Document Type

Article

Publication Date

1-1990

Abstract

Refugee law is often thought of as a means of institutionalizing societal concern for the well-being of those forced to flee their countries, grounded in the concept of humanitarianism and in basic principles of human rights. In practice, however, international refugee law seems to be of marginal value in meeting the needs of the forcibly displaced and, in fact, increasingly affords a basis for rationalizing the decisions of states to refuse protection. This Article is an inquiry into the underlying premise of international refugee law, with a view toward critically assessing its actual and potential relevance in meeting the needs of refugees in a universal context.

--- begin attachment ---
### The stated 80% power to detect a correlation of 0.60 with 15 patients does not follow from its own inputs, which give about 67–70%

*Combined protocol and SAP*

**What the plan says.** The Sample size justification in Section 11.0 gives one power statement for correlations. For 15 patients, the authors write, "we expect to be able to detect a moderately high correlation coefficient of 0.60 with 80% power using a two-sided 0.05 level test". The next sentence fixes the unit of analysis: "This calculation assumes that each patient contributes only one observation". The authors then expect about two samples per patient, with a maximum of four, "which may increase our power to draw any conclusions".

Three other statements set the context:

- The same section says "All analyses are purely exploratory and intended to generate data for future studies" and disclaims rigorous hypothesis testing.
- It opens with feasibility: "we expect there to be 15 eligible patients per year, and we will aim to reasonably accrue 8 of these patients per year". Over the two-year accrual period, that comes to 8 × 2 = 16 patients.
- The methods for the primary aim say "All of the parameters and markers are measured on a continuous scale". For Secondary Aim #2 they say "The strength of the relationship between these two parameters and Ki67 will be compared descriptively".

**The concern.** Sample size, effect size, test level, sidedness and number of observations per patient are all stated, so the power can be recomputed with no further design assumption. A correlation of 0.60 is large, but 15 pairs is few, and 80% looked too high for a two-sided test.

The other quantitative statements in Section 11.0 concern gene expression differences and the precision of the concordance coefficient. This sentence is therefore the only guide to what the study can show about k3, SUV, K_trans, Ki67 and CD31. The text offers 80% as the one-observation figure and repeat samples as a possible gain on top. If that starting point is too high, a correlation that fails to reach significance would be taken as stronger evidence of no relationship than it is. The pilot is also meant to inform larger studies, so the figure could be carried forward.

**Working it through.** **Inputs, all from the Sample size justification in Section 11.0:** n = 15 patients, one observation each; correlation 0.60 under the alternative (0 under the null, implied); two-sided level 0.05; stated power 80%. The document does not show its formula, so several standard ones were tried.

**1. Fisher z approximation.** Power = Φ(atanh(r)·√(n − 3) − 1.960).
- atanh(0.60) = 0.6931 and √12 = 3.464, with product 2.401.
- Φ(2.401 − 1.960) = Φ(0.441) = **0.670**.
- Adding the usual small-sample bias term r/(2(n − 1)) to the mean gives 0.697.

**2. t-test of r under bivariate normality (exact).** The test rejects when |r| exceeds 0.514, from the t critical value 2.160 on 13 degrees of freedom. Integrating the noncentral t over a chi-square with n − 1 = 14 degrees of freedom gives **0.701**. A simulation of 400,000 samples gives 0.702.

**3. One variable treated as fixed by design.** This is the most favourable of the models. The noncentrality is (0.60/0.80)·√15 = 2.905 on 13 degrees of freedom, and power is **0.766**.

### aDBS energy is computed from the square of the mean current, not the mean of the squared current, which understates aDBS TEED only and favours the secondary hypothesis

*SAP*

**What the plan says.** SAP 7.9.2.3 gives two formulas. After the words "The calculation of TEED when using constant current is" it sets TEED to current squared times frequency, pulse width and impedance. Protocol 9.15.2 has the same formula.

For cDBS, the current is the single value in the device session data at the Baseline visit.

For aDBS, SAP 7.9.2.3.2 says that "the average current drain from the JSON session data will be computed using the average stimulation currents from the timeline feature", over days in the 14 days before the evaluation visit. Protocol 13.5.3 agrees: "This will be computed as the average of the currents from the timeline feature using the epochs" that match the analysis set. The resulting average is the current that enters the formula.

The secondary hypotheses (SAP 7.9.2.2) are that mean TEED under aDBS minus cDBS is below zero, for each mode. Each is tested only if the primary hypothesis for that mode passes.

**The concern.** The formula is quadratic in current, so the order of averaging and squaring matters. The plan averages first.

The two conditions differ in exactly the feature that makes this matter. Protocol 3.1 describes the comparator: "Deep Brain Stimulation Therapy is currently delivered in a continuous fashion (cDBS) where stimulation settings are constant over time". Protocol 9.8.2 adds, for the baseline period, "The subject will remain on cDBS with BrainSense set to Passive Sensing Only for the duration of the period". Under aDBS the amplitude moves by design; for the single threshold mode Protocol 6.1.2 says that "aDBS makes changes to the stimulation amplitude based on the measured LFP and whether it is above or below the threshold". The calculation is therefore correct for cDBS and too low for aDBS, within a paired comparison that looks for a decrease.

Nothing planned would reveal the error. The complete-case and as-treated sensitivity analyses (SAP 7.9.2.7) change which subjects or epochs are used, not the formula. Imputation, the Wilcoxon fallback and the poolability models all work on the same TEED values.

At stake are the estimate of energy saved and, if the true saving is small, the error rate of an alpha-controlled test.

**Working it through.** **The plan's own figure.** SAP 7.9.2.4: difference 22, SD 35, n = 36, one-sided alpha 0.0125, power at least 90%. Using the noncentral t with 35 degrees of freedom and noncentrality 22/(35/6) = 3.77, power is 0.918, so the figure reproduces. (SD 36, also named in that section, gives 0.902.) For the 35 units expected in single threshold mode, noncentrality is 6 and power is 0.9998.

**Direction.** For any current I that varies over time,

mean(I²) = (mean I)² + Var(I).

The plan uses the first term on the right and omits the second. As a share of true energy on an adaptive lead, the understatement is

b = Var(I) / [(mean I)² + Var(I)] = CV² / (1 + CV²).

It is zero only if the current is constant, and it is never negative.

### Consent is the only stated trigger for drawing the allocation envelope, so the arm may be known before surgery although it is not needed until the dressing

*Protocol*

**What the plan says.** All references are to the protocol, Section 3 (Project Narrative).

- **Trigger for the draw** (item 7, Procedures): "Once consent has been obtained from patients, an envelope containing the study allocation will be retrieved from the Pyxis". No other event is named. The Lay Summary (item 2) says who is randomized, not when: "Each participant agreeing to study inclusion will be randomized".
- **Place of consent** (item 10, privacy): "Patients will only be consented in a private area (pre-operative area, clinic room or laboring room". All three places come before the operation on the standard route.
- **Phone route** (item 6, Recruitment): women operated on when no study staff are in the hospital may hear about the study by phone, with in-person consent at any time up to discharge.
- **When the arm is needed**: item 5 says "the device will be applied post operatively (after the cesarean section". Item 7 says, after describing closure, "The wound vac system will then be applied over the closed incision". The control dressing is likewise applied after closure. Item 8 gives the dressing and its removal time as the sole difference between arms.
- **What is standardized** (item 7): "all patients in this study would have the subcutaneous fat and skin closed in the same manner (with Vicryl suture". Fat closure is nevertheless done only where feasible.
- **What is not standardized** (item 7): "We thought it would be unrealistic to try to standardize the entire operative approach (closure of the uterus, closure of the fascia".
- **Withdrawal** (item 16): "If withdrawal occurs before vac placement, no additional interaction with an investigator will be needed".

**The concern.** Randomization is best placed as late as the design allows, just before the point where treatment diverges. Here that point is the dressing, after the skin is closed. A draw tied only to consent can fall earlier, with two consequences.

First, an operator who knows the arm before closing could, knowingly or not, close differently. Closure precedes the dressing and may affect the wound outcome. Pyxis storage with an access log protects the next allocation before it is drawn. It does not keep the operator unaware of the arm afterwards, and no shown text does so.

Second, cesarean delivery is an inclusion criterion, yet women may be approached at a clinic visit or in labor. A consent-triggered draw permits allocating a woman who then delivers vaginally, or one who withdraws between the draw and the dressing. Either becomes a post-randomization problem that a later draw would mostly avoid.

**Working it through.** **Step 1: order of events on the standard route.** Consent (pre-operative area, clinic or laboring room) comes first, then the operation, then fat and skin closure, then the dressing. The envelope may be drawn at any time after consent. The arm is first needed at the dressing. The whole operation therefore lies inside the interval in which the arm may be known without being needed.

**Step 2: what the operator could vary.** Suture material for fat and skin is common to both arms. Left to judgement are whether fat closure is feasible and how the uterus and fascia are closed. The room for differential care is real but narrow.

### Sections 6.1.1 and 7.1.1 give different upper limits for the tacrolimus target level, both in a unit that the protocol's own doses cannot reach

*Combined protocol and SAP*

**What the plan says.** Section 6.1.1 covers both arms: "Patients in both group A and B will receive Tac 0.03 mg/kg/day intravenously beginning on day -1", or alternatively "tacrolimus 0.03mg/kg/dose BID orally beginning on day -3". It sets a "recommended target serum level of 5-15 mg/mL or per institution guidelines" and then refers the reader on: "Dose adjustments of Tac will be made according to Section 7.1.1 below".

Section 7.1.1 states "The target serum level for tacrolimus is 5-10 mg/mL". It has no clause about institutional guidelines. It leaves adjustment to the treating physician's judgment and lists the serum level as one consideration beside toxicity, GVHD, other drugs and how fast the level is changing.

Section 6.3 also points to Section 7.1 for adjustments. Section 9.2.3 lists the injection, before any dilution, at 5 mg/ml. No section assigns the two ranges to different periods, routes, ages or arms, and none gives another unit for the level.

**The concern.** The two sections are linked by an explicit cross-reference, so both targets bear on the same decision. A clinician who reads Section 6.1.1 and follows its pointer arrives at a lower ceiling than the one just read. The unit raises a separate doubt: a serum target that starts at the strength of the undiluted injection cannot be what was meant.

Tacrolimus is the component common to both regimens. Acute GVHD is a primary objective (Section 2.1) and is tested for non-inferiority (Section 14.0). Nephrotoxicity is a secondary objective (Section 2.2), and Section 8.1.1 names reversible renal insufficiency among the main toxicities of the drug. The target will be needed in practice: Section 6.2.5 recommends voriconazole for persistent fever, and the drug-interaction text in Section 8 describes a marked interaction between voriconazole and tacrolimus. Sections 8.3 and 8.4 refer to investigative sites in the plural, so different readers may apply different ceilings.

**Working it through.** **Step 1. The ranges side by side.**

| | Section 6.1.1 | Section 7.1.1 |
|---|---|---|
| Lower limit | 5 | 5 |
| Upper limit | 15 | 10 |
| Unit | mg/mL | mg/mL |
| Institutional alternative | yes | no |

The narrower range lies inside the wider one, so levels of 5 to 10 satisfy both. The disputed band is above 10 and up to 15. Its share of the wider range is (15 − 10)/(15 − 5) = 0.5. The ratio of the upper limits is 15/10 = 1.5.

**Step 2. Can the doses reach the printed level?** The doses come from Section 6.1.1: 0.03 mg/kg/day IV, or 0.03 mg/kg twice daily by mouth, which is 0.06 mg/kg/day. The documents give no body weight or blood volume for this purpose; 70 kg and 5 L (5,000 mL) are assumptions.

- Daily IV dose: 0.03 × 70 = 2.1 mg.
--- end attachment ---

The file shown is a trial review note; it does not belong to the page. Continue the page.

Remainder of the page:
Comments

Work published when author not on Michigan Law faculty


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